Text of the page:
Chicken that is smoked to golden brown perfection on the outside, juicy and tender on the inside. The flavours of the sugarcane and brown sugar are infused into the chicken through the smoking process, resulting in a rich, layered flavour profile!
Remove all the innards from the chicken cavity. Rub coarse salt on the skin to exfoliate and get rid of the chicken smell. Wash the chicken thoroughly and pat dry.
Rub the chicken with 3/4-1 tsp of salt and 1/2 tsp of pepper on the skin as well as the cavity of the chicken. Leave it in the fridge to marinate at least 4 hours or best overnight.
Brush the sugar cane under the running tap until it is clean. Split the sugarcane into half.
Take out the chicken from the fridge and butterfly the chicken by cutting along the breast and spread it out.
In the wok, place 3 sheets of kitchen towel on the bottom of the wok. Then put 3 tbsp of brown sugar on the kitchen towel and spread out the sugar.
Place the sugarcane over the sugar in a crisscross manner to form a rack. Trim the sugarcane based on the size of your wok so that the sugar cane does not touch the sugar.
Place the butterflied chicken on top of the sugarcane rack with wings and thighs facing up.
Cover the wok and turn on the heat to medium high to smoke the chicken for about 25-30 mins. It is normal to see a small amount of smoke coming out from the wok. The smoke will cook the chicken giving it a smoky and woody aroma which fills the entire house.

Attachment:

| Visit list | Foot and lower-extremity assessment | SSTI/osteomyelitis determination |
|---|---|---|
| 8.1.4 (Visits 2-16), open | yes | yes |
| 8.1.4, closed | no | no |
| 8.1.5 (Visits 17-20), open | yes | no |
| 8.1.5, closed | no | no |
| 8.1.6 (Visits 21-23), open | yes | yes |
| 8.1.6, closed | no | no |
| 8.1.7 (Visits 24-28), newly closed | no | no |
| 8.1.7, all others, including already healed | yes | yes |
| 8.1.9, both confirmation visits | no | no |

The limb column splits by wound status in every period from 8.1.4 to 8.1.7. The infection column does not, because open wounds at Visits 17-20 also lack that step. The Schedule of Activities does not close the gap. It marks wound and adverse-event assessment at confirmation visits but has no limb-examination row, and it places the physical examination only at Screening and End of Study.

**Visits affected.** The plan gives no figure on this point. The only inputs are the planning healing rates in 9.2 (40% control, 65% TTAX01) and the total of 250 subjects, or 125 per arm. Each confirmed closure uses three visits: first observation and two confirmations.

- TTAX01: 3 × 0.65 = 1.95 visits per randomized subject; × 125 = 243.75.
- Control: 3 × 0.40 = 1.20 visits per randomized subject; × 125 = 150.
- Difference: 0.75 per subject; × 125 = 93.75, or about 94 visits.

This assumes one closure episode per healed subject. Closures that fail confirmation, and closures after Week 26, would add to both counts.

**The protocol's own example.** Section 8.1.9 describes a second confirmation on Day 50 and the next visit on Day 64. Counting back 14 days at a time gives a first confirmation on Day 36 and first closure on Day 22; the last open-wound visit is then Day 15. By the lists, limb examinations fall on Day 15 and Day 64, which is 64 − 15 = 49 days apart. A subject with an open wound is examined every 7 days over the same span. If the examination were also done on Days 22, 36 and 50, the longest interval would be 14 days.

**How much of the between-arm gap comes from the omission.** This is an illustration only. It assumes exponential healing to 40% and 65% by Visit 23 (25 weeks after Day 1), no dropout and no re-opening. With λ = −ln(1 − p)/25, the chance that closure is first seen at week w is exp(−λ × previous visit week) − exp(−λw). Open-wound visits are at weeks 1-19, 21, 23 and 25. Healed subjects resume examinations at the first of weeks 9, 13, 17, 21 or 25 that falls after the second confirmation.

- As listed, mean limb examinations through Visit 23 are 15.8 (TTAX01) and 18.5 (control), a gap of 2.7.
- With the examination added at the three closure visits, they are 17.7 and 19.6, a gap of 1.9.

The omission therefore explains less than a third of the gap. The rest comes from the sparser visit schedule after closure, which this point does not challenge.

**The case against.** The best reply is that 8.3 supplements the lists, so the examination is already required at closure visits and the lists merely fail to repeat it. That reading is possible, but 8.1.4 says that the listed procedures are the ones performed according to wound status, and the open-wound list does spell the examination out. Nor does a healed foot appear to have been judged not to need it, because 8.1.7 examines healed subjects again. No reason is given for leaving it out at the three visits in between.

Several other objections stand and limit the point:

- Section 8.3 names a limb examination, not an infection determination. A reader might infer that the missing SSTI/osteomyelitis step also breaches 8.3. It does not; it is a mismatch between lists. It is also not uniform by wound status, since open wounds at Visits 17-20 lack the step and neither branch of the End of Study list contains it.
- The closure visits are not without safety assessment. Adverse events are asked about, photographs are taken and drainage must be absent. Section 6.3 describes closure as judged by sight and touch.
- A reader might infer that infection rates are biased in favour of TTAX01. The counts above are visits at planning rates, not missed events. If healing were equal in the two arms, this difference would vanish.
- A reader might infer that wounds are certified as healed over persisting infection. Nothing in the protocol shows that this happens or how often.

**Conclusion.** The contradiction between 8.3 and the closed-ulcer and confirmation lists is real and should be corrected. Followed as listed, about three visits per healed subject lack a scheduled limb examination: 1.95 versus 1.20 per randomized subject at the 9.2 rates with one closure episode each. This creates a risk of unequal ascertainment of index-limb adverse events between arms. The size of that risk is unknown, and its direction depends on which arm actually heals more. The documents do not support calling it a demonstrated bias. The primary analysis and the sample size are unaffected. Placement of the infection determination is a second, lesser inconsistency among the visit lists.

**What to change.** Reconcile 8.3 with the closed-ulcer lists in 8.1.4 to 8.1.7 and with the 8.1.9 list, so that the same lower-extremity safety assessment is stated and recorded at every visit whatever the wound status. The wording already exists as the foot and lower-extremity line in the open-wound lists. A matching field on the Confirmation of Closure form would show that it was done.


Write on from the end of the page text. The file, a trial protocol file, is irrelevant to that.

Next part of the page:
Finally, remove the chicken, chop it out and garnish with chilli, spring onion and parsley (optional)
Using fresh chicken, rather than frozen chicken, will yield the most tender results.
You can use either the purple coloured or the fat greenish-yellow coloured sugarcanes typically used for making sugarcane juice. The smaller and more slender sugarcane variant is more flavourful and more suited for making 'liang cha' or cooling herbal drinks.
Line the wok with paper kitchen towels to make for easier washing up! Otherwise, when the sugar melts, it will form a hard black crust in the wok which is very difficult to get rid of.
Use a chopstick to pierce the thickest part of the thigh through to the bone. If the juice runs clear, the chicken is cooked.